Old School Wisdom #2 – Swagman Pete

Corey: What do you think about the world/life?

Peter: Ahh the world. I think its coming to the cross roads, that we’re in a position now where we either save it, or it dies.

It’s critical that we stop the global warming, and if we don’t then there’s no future really, that I can see. Mmm…

next question, haha.

C: How have your views changed over your life?

P: I was sort of brought up in the hippy era, and ah went through the Vietnam war, and that sort of changed a lot of peoples view about the world I think.

About the corruption of governments, and that you can’t really trust the Australian government.

C: That all changed around that time?

P: Yeah I think it did. It was just a strange brewing, of that you could be conscripted, and that you could be sent home in a box.

We had a really good government education, and uh, then when the Vietnam war came along it was like umm, that’s when I started to mistrust the government, I thought that you couldn’t trust them at all.

All of the history that we learned about Australia wasn’t true really, there are other ways of looking at it.

So that was sort of disappointing in a way.

C: Have you ever experienced something, that was ‘indescribable?

P: Some of the drug experiences, LSD, they were indescribable, pretty amazing, but whether it was real or not, it’s like you start messing around with reality, and you don’t know what’s real and what’s not real.

That was a pretty good experience.

C: What piece of wisdom have you been taught, or have found to be true, that you think should be passed on to the next generation?

P: My father used to say, ‘Don’t believe in homespun philosophies’, that a lot of them aren’t water tight.

That you can have a theory about something, and that it can change, nothing is fool proof.

Yeah, nothings fool proof.

And that your outlook on life can change. There’s no way of having a watertight theory about life.

Its always changing I think.

Don’t listen to homespun philosophies.

C: What’s a homespun philosophy?

P: I think uhh, it can be sort of religious, yeah it’s like truisms, like ‘black’s black’, you can talk about philosophies but, sometimes it’s just a ah… sort of truism.

It doesn’t really mean anything.



C: Do you think anyone knows the truth?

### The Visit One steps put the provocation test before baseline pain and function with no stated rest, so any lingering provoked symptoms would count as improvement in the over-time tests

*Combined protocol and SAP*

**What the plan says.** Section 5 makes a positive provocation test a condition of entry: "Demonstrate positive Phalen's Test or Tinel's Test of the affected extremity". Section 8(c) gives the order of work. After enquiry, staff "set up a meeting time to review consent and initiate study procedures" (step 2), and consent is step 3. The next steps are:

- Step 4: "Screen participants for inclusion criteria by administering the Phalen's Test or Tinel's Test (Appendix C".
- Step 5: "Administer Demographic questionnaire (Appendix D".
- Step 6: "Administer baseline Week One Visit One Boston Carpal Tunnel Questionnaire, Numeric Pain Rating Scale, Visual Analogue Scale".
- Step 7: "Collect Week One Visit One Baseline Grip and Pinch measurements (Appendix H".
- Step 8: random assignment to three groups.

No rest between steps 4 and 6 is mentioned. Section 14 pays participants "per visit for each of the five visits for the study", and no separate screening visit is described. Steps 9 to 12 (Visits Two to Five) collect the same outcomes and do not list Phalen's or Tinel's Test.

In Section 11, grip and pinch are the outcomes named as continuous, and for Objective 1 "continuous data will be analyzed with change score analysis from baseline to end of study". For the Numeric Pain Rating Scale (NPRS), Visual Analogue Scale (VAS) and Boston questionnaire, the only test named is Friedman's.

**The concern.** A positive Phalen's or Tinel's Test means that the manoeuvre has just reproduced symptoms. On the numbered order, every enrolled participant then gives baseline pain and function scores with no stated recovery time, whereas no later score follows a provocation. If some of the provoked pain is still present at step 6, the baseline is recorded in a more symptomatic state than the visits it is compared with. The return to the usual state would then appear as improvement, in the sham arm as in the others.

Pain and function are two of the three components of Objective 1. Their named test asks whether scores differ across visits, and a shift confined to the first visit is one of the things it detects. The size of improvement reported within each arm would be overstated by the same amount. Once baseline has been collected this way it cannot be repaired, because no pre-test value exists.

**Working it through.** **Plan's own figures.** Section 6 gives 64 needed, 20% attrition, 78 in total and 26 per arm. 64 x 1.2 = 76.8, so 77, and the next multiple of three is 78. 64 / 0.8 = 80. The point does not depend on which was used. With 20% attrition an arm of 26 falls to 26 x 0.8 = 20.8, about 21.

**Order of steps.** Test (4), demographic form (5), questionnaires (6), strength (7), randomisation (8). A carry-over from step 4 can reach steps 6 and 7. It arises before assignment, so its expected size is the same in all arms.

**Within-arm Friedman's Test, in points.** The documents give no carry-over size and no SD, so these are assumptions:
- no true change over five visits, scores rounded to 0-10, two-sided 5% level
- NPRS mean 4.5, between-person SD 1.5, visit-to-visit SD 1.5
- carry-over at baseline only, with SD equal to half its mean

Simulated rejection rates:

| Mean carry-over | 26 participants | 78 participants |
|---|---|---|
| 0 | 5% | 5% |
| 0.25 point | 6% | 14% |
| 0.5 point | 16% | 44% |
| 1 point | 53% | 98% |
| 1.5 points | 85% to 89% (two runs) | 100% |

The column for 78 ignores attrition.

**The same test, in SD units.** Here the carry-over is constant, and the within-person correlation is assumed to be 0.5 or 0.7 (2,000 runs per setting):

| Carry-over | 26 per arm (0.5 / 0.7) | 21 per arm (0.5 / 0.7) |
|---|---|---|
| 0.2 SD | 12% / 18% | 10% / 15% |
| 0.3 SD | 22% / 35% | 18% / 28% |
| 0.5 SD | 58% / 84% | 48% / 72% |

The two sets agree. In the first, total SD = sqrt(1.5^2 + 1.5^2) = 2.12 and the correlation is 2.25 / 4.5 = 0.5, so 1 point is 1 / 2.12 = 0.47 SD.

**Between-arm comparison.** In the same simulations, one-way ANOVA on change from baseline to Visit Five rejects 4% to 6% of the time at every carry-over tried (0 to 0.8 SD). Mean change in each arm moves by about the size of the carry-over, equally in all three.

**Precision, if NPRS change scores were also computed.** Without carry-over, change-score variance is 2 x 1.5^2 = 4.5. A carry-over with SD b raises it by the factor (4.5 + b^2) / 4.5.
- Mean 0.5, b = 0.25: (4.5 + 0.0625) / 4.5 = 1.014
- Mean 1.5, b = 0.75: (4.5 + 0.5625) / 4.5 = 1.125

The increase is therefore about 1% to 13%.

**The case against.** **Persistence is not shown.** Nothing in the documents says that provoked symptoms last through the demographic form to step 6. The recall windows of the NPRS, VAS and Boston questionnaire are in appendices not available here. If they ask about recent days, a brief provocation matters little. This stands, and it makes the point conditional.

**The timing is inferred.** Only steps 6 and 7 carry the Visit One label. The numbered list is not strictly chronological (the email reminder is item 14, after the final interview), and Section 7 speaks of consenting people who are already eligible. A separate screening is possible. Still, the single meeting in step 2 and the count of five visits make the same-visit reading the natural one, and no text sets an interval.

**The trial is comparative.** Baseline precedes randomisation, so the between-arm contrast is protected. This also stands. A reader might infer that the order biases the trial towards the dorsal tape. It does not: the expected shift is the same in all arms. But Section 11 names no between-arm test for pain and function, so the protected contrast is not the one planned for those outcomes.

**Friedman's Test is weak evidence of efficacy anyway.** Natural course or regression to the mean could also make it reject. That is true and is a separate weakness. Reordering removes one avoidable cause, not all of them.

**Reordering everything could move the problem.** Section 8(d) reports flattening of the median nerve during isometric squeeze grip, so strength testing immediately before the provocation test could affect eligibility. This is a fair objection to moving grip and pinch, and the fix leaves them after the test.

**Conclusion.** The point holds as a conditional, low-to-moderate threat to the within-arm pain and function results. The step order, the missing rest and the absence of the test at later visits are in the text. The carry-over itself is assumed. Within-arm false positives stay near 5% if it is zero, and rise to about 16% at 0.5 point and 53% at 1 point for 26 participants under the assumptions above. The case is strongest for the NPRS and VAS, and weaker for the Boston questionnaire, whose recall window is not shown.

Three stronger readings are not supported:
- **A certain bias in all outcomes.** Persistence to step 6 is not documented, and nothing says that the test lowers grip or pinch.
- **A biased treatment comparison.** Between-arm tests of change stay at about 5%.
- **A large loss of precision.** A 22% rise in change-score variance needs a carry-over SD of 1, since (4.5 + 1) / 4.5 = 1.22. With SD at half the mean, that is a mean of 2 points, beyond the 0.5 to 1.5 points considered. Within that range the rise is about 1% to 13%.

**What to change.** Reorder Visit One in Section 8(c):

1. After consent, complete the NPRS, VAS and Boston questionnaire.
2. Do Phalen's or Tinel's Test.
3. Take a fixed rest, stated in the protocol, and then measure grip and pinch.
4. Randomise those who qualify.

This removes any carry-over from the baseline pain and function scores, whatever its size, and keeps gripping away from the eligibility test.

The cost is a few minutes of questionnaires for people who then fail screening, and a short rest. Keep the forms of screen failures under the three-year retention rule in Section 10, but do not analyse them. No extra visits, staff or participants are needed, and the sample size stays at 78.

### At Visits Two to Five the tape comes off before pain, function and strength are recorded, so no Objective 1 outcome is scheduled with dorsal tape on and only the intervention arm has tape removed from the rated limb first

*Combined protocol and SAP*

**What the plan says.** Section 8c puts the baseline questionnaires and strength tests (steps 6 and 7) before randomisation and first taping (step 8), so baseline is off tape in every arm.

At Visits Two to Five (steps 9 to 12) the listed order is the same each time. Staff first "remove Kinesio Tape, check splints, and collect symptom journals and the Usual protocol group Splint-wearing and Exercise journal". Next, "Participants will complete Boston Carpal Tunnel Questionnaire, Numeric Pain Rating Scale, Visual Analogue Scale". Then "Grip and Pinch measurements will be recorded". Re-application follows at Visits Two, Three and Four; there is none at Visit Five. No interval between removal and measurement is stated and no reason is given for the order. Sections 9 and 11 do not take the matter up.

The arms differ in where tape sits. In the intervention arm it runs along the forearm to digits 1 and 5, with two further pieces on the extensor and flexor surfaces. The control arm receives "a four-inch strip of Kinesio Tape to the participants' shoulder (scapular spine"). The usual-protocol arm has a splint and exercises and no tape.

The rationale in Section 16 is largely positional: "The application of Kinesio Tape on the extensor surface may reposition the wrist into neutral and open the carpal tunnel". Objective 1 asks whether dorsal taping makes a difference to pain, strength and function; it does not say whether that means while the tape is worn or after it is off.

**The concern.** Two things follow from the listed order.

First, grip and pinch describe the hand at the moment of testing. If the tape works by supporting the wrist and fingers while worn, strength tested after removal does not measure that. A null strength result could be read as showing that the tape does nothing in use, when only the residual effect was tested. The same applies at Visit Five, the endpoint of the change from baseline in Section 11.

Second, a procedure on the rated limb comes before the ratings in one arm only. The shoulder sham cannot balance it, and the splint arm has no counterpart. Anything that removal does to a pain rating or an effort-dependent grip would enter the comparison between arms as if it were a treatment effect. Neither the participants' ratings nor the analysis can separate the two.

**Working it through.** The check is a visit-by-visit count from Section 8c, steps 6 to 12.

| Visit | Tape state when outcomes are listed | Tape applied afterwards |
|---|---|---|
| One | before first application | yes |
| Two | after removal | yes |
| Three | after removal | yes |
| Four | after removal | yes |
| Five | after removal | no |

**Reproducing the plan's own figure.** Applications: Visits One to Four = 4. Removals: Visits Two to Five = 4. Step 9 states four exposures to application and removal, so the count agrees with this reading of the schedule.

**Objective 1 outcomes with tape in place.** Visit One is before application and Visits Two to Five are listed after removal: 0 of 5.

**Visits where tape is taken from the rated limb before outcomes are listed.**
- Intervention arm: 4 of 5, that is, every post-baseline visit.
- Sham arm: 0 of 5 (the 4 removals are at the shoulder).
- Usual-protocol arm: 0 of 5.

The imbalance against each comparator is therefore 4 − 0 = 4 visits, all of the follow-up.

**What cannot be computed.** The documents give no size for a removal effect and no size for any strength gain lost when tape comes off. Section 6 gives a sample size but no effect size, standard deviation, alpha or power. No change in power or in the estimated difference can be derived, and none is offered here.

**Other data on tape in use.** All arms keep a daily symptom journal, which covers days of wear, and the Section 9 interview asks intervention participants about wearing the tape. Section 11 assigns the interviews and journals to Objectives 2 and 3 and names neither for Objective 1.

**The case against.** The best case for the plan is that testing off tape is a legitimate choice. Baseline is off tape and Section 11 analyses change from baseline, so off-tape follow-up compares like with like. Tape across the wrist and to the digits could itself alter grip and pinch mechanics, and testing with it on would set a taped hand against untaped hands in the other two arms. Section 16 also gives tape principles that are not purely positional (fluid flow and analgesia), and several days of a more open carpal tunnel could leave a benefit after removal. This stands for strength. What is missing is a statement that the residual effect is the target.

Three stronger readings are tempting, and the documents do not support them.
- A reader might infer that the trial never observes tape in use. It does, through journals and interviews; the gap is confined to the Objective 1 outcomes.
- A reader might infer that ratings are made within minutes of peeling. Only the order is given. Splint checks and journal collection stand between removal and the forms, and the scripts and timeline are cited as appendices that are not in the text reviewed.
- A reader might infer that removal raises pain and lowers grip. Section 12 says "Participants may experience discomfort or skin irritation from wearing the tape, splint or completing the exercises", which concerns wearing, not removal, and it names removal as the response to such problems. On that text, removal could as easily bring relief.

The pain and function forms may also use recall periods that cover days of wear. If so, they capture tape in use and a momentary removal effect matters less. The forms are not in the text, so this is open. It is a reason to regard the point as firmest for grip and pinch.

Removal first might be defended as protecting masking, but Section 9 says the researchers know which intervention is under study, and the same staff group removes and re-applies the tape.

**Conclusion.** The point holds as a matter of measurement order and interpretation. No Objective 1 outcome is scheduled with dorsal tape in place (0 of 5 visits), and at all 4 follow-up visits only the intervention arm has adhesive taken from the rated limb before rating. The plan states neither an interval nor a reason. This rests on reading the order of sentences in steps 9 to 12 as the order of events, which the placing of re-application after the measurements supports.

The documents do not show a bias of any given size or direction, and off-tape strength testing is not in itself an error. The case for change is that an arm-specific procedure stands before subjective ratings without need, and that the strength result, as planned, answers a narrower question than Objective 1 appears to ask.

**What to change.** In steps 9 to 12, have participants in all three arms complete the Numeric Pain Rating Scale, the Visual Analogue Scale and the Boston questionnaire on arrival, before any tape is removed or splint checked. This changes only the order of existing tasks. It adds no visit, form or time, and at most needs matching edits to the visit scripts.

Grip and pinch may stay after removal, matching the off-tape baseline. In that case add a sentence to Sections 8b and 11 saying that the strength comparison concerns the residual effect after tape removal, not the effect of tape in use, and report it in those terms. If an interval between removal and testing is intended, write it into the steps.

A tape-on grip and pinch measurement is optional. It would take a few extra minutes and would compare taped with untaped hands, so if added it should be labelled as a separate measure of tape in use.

P: Nah I don’t think anyone knows the truth.

C: What do you wanna be when you grow up?

P: When I grow up…. Well I’m already there, haha. I wanted to be a fireman… umm… nah I guess it’s always ongoing isn’t it, it’s ahh, perhaps trying to save the world, its ah, you can’t really do it.

Perhaps, leaving something behind, a legacy I suppose… if you grow a forest, leaving a forest behind, or a nice building, or something behind….

Just to leave the earth with nothing, well that’s a bit sad isn’t it?

C: What’s a question that you would like to be asked?

P: Ahh gee that’s a hard one isn’t it. Gee that’s impossible, haha.

‘is there a future in it?’…. yeah I don’t know.

Its pretty funny when you get close to the end of it, in a way, when your young you think you’re bullet proof and then when you get here you start to think, ‘you know i’m about to leave this world soon’, and uh yeah, it’s hard to know.

It’s hard to know where it’s all going.

Once I knew where I was going and now I don’t, its changing all the time.

C: Is there something to look forward to in old age?

P: Well some people get real bad.

Terrible illness and in pain all the time.

Its uhh, ‘to be or not to be’ isn’t it.

It’s hard to know sometimes.

C: Are you alright?

P: Aww sometimes I get down, but uh I use the negativity to pull me through I think.

Its like you can’t get much lower than this, you can only go up, haha.

Nah, yeah I reckon a lot of people are depressed  these days, but I think it’s depressing times isn’t it.

Its really sad what’s going on.

C: Is there a ray of hope in humanity?

P: Yeah I think humans can do good things.

To leave something behind that will last, like a beautiful tree or something, that’s worth doing.

Some people have done it, you know left beautiful gardens behind, beautiful buildings… and it wasn’t really for them, it was for the next generation.

I think that’s what you wanna look at.

C: That’s definitely the question of my generation, ‘what are we leaving behind?’.

P: That’s a hard one.

Because its all about money these days.

You have to have money to survive and do anything. It’s a real hard one these days.

You need lots of money.

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